First of all, since when do any politicians not care about being reelected? Sadly it seems to be all they care about too often and raising money to do it rather than looking after their constituents. Second, the "everybody" that's obsessed with deficit reduction are not the American voters, but our beltway Villagers and the politicians who have decided to use this opportunity for some good old Shock Doctrine type changes to our social safety nets.

Next we get Crowley saying we need to address "federally funded health care", by which I assume she means Medicaid. Of course no mention there that the reason it is so expensive is the government is paying for the oldest and sickest patients while the insurance companies get to make a profit off of the rest of us and how opening that system up to everyone would make it viable and allow the rest of us to quit making the insurance company CEO's rich.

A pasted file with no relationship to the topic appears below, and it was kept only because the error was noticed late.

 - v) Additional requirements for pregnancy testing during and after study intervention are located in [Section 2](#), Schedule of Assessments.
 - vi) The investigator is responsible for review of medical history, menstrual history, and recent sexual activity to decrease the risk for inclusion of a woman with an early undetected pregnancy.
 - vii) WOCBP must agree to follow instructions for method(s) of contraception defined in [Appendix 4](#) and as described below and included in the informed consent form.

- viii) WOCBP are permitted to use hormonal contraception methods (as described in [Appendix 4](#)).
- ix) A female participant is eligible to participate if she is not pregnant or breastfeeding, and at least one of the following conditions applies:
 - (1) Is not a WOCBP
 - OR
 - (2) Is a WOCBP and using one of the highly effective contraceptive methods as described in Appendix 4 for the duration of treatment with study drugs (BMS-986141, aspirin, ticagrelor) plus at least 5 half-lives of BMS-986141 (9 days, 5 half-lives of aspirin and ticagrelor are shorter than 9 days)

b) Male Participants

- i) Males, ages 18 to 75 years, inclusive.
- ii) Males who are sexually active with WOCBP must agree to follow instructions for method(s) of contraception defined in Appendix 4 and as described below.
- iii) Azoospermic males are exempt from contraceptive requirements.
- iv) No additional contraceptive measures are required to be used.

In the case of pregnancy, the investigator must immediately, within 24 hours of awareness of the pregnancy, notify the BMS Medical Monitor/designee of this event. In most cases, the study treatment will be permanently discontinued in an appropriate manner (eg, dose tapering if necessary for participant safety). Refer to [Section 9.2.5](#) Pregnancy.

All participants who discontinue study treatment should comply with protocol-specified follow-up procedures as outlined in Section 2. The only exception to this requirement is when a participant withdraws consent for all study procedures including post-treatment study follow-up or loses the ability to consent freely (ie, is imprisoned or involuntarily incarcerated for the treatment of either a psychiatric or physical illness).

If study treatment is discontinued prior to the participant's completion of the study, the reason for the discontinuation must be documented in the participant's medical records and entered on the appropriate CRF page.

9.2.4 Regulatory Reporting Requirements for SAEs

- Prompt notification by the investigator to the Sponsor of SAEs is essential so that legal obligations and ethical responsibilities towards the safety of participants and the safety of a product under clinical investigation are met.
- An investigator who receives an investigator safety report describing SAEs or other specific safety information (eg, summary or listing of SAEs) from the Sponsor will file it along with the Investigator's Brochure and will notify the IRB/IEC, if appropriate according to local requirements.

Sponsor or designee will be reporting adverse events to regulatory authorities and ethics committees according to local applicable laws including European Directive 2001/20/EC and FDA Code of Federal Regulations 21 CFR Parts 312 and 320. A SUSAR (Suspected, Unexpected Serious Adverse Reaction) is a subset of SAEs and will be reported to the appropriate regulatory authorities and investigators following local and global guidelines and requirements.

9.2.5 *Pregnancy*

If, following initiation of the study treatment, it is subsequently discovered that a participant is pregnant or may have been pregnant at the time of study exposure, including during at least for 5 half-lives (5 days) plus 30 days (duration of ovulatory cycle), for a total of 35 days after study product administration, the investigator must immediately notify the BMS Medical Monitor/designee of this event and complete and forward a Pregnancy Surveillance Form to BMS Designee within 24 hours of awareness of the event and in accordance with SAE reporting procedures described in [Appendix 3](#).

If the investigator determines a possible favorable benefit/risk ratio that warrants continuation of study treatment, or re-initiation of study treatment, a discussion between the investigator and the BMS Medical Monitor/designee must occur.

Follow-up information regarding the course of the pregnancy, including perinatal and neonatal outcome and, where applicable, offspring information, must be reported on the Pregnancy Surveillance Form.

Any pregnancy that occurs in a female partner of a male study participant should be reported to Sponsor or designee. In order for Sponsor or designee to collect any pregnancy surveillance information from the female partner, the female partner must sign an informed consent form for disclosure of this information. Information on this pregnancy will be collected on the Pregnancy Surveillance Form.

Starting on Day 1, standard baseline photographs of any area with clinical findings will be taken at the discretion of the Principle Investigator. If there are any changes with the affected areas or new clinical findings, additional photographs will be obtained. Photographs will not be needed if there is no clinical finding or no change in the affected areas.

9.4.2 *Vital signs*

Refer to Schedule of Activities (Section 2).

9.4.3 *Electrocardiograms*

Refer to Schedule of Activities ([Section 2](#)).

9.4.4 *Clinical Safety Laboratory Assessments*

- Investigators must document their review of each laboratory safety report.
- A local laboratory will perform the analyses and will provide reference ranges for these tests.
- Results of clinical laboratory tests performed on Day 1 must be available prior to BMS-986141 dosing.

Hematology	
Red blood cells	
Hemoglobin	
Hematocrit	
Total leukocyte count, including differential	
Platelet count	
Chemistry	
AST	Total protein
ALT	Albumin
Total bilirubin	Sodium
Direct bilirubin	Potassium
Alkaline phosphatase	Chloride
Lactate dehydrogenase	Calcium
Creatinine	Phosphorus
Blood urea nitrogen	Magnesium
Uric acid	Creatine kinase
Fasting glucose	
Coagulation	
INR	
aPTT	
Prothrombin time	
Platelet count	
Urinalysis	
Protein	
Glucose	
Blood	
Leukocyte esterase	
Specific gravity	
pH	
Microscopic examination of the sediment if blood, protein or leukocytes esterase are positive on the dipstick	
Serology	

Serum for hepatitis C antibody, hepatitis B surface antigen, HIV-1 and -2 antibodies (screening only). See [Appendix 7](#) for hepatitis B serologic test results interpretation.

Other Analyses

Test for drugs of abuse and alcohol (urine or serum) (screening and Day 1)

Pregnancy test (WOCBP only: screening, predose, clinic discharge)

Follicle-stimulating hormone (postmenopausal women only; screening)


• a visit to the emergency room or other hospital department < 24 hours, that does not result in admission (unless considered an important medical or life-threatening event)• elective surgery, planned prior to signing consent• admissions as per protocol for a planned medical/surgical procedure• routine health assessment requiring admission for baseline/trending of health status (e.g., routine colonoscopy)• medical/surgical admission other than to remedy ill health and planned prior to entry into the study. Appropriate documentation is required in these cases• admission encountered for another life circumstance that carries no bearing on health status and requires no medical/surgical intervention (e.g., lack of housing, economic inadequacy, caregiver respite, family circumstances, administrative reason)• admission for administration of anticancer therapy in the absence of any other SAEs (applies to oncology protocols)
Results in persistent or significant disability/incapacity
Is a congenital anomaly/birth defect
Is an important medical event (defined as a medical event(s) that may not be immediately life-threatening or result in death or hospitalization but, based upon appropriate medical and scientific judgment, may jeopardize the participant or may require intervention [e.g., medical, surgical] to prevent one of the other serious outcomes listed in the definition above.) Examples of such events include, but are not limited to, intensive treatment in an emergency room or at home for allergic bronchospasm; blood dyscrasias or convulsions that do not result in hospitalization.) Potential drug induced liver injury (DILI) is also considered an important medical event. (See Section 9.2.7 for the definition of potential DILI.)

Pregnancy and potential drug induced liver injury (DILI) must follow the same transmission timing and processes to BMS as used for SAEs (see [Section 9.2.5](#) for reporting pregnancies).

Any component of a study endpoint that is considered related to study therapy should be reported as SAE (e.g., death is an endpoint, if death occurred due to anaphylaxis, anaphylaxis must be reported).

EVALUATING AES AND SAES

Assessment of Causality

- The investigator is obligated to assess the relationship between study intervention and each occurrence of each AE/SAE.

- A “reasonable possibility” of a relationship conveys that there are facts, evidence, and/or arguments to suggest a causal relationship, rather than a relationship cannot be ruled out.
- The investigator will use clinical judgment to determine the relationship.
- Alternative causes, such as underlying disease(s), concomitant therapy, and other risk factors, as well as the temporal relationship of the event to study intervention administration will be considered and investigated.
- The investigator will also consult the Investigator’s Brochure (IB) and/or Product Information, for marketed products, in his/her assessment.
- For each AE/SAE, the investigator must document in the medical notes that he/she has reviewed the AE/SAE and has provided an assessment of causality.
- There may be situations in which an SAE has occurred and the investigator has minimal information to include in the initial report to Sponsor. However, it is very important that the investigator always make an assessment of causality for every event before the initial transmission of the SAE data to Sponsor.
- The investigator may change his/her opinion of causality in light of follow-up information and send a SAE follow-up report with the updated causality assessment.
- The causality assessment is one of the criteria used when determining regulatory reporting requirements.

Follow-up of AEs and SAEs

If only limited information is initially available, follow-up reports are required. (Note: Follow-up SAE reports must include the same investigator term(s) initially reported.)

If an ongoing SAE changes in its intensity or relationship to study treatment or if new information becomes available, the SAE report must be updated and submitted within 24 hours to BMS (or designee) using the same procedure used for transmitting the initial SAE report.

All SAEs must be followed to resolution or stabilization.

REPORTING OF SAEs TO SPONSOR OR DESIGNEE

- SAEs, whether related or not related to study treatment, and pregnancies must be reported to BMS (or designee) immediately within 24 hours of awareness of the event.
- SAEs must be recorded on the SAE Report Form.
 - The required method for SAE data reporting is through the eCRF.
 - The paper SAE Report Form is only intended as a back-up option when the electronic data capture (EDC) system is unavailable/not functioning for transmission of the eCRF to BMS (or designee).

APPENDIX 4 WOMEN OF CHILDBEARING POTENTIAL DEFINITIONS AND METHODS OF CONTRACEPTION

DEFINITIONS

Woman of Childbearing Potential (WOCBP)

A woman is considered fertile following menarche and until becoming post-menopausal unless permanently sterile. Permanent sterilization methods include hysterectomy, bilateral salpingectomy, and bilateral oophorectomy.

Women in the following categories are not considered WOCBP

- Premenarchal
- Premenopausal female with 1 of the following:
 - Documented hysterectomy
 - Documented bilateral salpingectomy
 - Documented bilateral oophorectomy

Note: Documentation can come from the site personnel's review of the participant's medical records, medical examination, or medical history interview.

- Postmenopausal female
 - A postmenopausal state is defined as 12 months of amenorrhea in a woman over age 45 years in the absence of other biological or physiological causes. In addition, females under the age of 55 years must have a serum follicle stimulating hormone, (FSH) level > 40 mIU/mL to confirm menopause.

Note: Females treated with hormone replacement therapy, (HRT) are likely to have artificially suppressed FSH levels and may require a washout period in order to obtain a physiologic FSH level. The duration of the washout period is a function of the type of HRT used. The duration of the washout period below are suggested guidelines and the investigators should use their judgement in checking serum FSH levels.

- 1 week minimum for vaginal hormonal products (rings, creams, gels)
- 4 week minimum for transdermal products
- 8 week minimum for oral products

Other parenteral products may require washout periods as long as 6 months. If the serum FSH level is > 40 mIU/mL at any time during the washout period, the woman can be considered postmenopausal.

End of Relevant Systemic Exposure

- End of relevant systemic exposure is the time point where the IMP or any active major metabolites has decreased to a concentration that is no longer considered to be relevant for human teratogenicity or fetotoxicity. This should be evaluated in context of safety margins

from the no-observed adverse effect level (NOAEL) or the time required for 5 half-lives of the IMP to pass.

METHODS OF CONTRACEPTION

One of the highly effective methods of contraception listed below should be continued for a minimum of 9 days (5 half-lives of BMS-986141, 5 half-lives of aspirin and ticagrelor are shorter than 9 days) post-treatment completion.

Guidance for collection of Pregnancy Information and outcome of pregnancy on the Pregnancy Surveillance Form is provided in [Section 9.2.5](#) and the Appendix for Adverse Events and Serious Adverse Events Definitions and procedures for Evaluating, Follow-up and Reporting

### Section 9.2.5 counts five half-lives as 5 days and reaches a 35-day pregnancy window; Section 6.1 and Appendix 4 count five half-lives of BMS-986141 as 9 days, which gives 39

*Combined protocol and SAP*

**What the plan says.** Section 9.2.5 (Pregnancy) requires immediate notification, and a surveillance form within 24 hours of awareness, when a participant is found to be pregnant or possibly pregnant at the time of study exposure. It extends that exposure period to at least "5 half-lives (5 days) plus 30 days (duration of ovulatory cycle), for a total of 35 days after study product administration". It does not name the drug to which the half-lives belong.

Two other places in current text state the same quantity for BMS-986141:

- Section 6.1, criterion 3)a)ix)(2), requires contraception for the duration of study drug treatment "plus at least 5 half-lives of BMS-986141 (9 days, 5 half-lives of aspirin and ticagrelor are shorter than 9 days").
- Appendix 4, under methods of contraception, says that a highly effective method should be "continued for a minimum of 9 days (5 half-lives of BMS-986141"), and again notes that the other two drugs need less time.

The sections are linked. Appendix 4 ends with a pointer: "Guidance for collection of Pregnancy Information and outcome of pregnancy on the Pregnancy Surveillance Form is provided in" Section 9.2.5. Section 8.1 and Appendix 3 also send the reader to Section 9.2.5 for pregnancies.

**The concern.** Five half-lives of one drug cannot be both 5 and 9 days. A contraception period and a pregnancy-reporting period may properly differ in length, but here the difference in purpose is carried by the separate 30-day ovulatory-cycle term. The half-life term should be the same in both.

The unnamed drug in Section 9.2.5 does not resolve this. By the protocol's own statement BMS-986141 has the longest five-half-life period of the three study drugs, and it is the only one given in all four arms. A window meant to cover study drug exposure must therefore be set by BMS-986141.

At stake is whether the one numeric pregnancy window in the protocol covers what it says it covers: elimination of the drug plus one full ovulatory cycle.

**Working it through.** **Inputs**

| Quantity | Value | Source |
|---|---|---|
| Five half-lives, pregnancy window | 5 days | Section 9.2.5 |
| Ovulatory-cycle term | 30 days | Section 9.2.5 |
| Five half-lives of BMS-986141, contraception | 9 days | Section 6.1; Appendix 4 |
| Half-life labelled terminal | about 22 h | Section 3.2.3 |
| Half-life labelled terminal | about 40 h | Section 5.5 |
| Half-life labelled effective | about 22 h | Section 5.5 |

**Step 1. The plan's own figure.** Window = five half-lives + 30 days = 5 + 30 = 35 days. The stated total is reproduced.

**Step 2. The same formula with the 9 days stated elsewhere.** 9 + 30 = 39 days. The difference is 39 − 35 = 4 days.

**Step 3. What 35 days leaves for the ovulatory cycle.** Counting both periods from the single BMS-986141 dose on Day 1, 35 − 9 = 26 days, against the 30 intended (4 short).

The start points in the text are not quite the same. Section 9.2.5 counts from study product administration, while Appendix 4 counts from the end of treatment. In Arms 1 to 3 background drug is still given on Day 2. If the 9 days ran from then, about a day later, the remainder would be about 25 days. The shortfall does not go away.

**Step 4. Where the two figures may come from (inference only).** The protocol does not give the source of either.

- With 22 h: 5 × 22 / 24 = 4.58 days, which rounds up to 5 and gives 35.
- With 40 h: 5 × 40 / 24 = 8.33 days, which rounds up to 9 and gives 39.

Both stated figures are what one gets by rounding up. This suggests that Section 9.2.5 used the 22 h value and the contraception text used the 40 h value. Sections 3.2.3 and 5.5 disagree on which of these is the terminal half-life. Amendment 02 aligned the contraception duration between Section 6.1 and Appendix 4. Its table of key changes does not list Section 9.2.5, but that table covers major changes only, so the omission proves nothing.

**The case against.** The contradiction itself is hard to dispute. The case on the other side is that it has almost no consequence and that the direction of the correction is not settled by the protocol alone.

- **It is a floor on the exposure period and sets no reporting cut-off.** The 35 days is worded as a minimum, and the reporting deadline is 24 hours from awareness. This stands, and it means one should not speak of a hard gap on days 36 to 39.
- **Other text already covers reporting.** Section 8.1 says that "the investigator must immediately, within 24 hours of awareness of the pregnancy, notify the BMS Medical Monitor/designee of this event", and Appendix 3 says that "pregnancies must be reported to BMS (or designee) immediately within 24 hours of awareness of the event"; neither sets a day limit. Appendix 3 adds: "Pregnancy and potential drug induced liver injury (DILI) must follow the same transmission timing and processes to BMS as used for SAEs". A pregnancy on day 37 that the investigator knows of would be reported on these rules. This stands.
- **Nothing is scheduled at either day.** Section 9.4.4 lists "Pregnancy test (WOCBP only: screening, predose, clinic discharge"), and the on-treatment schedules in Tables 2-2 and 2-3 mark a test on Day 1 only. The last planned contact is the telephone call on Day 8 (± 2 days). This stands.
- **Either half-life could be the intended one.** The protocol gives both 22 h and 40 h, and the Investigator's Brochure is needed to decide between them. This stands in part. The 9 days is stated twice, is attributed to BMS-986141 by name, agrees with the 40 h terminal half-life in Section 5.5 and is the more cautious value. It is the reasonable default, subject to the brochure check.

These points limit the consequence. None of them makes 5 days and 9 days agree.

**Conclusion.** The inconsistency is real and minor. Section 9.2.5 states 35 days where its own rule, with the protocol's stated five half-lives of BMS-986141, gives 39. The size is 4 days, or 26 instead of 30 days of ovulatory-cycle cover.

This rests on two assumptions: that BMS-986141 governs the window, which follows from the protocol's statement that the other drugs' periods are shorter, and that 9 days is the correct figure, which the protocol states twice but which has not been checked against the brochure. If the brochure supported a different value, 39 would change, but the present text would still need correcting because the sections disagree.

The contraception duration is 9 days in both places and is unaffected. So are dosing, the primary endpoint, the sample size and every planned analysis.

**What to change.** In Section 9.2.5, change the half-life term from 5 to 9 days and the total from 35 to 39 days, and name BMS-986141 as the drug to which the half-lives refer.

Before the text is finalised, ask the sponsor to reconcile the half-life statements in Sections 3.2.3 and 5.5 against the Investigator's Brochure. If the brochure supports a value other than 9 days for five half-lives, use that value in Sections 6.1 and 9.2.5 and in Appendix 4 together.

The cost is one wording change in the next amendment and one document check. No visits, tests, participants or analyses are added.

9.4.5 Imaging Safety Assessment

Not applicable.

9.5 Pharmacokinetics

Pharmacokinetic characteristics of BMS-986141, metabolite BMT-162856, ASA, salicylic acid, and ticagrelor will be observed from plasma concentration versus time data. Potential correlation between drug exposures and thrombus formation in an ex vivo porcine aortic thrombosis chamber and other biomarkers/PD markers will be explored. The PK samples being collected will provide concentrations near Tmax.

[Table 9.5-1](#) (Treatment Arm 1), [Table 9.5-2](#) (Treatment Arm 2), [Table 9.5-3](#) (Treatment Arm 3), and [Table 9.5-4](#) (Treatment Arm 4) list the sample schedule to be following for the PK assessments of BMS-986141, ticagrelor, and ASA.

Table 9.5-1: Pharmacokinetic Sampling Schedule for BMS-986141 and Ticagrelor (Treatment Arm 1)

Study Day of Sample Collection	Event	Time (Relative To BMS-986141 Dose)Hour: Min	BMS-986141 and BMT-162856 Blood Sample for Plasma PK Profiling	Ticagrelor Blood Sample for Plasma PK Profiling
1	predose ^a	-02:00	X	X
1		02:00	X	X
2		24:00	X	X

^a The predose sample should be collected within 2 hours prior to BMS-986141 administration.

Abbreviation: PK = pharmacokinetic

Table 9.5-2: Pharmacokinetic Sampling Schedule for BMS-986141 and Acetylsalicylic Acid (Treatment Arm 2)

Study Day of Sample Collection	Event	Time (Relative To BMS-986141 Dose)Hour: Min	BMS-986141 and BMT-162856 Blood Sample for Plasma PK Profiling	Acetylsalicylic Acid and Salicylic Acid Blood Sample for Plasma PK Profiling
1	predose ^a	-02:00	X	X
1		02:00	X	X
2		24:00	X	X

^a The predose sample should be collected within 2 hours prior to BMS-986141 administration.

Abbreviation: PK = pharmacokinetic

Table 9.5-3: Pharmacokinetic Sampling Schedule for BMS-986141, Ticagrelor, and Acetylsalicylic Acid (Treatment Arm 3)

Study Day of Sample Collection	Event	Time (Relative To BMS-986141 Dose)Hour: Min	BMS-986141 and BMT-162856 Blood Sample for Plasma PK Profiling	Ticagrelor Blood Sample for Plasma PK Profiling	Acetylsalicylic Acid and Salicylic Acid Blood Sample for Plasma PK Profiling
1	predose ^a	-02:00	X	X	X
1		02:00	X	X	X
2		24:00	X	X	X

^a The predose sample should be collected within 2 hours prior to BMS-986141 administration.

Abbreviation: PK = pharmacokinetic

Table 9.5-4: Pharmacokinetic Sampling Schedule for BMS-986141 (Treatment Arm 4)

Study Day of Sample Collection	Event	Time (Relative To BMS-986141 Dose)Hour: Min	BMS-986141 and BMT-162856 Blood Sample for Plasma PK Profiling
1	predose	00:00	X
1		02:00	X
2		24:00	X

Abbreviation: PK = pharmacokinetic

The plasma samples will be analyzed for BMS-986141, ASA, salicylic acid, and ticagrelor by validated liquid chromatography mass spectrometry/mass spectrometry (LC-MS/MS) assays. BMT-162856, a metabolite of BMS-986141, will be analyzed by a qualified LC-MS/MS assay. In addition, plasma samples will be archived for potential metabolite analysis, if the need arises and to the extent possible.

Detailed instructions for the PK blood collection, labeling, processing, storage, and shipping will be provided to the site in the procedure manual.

And I'd love to know what polls she's looking at that say voters don't want any cuts to the Pentagon and how they were worded. Since spending on the military and defense have more or less been used as a jobs program it would not surprise me to see polling that suggested voters did not want specific programs cut that benefited their areas of the country economically. Our military industrial complex has made sure that the benefits of keeping it in place are spread around to as many Congressional districts as possible intentionally so there's never enough wide spread opposition to different programs to see the hatchet come down on that budget.